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digitalmars.D - static and non-static methods with same name

reply "Kris" <fu bar.com> writes:
class Foo
{
        void init (int x) {}

       static void init (long y) {}
}

Given the above, an attempt to call either one causes a compile error;
changing one of the method names resolves the conflict.
Apr 08 2005
next sibling parent reply Sean Kelly <sean f4.ca> writes:
In article <d37pf8$17b3$2 digitaldaemon.com>, Kris says...
class Foo
{
        void init (int x) {}

       static void init (long y) {}
}

Given the above, an attempt to call either one causes a compile error;
changing one of the method names resolves the conflict.

FWIW, I can't reproduce this with DMD .120. Sean
Apr 09 2005
next sibling parent "Kris" <fu bar.com> writes:
Thanks, Sean. Was this one fixed in v119? I see something similar noted
there.

(couldn't use that version, given the "base class forward reference" issue,
and couldn't download v120)


"Sean Kelly" <sean f4.ca> wrote in message
news:d392i3$164f$1 digitaldaemon.com...
 In article <d37pf8$17b3$2 digitaldaemon.com>, Kris says...
class Foo
{
        void init (int x) {}

       static void init (long y) {}
}

Given the above, an attempt to call either one causes a compile error;
changing one of the method names resolves the conflict.

FWIW, I can't reproduce this with DMD .120. Sean

Apr 09 2005
prev sibling parent Stewart Gordon <smjg_1998 yahoo.com> writes:
Sean Kelly wrote:
 In article <d37pf8$17b3$2 digitaldaemon.com>, Kris says...
 
class Foo
{
       void init (int x) {}

      static void init (long y) {}
}

Given the above, an attempt to call either one causes a compile error;
changing one of the method names resolves the conflict.

FWIW, I can't reproduce this with DMD .120.

The fix of this bug _was_ documented in the changelog. But it's vanished. And using "init" as a member name is silly - it eclipses the built-in .init property, screwing up generic programming. I don't know why Walter didn't make this illegal. Stewart. -- My e-mail is valid but not my primary mailbox. Please keep replies on the 'group where everyone may benefit.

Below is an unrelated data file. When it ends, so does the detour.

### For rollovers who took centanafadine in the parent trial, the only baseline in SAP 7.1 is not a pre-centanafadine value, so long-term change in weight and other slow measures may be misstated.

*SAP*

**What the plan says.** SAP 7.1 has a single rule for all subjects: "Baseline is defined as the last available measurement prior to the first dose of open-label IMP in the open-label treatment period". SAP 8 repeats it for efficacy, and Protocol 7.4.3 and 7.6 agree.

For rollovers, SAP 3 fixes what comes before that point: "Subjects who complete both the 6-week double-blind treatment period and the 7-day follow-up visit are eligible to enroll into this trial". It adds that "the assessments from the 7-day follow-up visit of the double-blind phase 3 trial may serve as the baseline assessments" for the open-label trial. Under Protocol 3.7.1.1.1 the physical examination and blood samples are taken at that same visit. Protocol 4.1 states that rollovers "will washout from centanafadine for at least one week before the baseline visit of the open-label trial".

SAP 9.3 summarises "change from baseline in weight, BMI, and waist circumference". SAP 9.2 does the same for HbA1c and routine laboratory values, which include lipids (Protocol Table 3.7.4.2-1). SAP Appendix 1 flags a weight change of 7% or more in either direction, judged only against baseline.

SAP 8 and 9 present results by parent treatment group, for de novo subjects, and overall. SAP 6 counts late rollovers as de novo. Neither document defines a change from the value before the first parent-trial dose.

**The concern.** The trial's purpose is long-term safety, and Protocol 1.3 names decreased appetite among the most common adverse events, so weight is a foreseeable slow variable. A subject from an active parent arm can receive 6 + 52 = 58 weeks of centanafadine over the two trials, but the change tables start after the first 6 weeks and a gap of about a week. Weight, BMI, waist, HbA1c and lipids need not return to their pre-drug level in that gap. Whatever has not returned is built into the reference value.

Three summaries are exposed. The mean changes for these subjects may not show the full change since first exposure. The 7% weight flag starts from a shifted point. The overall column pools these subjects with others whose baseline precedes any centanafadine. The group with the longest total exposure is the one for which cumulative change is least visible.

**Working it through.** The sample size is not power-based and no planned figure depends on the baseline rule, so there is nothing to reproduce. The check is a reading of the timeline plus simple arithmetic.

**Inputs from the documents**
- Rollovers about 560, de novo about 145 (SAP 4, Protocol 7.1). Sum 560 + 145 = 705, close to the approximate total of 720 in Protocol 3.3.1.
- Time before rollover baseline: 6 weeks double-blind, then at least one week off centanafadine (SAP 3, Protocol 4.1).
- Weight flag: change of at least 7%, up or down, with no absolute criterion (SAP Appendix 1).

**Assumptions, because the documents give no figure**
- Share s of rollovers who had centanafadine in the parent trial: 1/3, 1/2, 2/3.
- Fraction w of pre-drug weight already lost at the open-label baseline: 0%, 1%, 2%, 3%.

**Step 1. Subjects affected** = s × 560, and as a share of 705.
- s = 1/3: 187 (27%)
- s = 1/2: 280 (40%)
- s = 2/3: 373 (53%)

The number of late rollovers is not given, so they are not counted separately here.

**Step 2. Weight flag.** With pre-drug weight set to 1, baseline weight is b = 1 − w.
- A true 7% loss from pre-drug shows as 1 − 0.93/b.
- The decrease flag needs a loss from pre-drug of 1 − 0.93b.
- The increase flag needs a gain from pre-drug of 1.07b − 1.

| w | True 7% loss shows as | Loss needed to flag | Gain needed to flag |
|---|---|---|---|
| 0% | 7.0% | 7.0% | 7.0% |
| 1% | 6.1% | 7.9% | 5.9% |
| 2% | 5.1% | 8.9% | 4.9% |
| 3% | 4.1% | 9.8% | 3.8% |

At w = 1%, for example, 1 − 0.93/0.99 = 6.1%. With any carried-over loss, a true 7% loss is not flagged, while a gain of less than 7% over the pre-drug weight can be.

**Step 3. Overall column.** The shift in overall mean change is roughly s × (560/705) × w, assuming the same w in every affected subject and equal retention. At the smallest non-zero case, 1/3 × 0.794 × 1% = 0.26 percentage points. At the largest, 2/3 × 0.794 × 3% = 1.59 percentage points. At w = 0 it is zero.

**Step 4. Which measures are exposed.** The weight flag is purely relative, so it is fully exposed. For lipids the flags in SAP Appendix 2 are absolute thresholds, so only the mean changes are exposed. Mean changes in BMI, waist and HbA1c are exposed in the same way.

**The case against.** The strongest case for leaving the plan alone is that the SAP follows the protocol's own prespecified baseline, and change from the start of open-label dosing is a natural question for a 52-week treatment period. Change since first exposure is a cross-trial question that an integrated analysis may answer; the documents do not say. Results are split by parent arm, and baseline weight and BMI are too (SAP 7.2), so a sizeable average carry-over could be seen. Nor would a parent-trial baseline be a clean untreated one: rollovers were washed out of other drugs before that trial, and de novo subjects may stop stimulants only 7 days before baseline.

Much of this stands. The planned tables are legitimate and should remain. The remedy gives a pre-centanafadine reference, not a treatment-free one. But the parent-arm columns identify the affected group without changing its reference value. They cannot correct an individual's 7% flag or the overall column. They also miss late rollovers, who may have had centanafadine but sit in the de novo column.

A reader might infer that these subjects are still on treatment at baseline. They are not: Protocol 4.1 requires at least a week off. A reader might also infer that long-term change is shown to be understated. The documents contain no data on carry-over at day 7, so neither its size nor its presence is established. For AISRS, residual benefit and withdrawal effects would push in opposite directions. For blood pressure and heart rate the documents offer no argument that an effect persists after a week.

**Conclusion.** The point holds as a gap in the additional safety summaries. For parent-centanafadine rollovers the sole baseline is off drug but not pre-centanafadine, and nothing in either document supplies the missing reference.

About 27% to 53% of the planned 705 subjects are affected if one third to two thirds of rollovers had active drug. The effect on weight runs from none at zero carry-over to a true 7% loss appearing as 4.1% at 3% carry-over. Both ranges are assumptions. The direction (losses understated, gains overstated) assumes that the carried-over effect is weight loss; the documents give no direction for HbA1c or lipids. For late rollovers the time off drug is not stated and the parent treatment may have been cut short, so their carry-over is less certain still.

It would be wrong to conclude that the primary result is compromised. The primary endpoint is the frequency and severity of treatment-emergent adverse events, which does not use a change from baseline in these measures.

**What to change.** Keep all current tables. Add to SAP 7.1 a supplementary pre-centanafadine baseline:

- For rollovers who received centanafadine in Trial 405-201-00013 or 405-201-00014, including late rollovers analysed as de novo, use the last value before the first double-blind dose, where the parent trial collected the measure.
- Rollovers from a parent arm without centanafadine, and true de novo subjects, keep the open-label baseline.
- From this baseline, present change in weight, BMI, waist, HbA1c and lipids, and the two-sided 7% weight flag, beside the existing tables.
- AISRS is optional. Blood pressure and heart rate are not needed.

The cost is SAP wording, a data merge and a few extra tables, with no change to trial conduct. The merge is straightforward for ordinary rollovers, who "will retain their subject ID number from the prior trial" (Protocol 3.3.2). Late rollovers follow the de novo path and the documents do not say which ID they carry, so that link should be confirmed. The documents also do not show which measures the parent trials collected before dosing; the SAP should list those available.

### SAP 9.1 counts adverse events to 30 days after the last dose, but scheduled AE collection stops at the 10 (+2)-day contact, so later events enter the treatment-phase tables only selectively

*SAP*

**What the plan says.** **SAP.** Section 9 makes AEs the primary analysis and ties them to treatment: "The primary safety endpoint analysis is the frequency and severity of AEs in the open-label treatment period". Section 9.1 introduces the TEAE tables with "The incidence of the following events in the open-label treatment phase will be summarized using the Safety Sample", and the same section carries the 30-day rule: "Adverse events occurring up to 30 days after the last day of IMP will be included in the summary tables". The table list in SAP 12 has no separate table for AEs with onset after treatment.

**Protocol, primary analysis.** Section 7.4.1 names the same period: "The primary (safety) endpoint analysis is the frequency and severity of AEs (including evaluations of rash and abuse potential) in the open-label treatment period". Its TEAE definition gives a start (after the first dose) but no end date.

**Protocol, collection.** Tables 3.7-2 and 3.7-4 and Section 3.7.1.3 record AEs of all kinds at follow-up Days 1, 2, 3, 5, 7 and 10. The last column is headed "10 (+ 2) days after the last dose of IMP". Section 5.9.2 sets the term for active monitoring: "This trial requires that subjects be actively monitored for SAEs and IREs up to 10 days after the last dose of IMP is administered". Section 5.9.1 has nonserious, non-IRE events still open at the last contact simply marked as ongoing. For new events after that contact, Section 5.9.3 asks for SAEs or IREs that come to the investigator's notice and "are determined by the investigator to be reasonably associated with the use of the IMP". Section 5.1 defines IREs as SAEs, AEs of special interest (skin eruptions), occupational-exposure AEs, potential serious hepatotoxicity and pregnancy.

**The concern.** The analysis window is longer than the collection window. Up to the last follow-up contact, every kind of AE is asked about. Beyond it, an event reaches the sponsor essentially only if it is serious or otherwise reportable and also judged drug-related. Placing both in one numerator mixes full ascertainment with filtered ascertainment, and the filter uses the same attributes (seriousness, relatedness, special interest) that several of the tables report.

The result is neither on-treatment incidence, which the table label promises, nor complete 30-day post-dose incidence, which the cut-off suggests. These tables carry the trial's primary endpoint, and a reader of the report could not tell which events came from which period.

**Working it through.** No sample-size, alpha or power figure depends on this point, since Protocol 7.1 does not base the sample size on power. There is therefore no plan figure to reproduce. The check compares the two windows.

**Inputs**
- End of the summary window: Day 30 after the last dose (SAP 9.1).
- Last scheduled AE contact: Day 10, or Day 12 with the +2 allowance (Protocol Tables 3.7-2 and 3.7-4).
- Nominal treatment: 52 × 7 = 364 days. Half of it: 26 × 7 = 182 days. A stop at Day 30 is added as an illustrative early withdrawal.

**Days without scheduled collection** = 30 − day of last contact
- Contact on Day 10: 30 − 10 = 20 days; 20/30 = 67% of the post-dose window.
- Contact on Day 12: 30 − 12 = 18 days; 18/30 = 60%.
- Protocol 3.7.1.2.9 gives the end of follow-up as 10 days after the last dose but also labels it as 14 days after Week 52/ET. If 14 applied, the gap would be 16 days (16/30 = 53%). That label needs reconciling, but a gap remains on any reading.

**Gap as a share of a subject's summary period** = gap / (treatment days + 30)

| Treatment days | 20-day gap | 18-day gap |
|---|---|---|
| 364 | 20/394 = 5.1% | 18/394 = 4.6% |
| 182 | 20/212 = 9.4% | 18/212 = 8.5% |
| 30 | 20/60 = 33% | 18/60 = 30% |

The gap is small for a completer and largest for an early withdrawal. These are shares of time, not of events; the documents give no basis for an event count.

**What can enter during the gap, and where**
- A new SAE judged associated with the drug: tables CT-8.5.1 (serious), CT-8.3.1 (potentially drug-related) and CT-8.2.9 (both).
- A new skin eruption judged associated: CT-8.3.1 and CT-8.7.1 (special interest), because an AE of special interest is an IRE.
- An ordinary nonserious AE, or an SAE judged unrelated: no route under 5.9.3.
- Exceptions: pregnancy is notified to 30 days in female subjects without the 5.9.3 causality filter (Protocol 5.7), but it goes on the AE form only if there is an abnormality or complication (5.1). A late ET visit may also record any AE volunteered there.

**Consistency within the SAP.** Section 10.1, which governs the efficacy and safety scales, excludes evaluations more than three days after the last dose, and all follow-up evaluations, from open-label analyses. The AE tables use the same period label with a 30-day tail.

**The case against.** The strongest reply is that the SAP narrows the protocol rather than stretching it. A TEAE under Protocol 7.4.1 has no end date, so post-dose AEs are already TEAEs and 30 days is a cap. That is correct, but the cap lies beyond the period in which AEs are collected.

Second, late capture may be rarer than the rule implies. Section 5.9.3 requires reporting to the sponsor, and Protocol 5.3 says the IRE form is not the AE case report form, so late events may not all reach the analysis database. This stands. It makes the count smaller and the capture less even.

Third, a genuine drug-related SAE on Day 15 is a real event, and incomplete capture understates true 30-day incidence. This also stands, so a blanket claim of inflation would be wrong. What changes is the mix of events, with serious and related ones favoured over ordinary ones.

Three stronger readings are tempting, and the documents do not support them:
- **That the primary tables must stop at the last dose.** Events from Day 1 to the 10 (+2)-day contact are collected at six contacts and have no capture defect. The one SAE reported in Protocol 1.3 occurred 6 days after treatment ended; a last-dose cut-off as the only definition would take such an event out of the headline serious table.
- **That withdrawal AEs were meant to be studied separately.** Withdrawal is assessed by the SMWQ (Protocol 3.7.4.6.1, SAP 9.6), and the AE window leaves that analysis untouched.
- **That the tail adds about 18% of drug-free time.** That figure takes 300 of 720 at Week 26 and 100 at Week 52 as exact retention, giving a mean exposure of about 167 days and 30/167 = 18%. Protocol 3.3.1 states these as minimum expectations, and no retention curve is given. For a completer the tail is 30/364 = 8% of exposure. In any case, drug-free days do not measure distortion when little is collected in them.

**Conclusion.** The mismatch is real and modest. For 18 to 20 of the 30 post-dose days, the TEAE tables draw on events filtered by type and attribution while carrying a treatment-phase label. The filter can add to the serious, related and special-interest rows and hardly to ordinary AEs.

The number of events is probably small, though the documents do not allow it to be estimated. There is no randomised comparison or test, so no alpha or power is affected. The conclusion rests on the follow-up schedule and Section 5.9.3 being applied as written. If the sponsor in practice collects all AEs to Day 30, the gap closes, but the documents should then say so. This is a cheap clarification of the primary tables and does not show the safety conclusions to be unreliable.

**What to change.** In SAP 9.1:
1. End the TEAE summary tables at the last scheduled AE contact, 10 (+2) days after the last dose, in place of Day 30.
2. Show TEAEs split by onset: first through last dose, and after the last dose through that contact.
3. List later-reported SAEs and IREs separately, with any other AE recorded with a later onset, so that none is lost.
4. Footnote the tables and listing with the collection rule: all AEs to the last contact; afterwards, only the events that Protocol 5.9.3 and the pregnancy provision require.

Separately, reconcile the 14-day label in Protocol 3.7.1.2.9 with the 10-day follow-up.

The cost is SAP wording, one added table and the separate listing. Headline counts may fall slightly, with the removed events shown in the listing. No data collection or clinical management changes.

Apr 12 2005
prev sibling parent reply "Walter" <newshound digitalmars.com> writes:
"Kris" <fu bar.com> wrote in message news:d37pf8$17b3$2 digitaldaemon.com...
 class Foo
 {
         void init (int x) {}

        static void init (long y) {}
 }

 Given the above, an attempt to call either one causes a compile error;
 changing one of the method names resolves the conflict.

The following compiles and runs fine: class Foo { int init (int x) { return 1; } static int init (long y) { return 2; } } void main() { Foo f = new Foo(); int i; i = f.init(1); assert(i == 1); i = f.init(1L); assert(i == 2); }
Apr 09 2005
next sibling parent "Kris" <fu bar.com> writes:
Thanks; the issue was resolved via the fixes in v119 (which couldn't be used
due to that "base-class forward-ref" bug).


"Walter" <newshound digitalmars.com> wrote in message
news:d399dv$1jp6$1 digitaldaemon.com...
 "Kris" <fu bar.com> wrote in message

 class Foo
 {
         void init (int x) {}

        static void init (long y) {}
 }

 Given the above, an attempt to call either one causes a compile error;
 changing one of the method names resolves the conflict.

The following compiles and runs fine: class Foo { int init (int x) { return 1; } static int init (long y) { return 2; } } void main() { Foo f = new Foo(); int i; i = f.init(1); assert(i == 1); i = f.init(1L); assert(i == 2); }

Apr 09 2005
prev sibling parent xs0 <xs0 xs0.com> writes:
I get this with 0.123:

test.d(13): 'this' is required, but test.Foo is not a base class of Bar
test.d(13): class test.Bar member hash is not accessible

Both of which don't make sense to me..

module test;

public class Foo
{
     public int hash() {}
     public static int hash(double val) {}
}

public class Bar
{
     public int hash()
     {
         return Foo.hash(1);
     }
}


xs0

PS: it happens if there is code in funcs, too


Walter wrote:
 "Kris" <fu bar.com> wrote in message news:d37pf8$17b3$2 digitaldaemon.com...
 
class Foo
{
        void init (int x) {}

       static void init (long y) {}
}

Given the above, an attempt to call either one causes a compile error;
changing one of the method names resolves the conflict.

The following compiles and runs fine: class Foo { int init (int x) { return 1; } static int init (long y) { return 2; } } void main() { Foo f = new Foo(); int i; i = f.init(1); assert(i == 1); i = f.init(1L); assert(i == 2); }

May 12 2005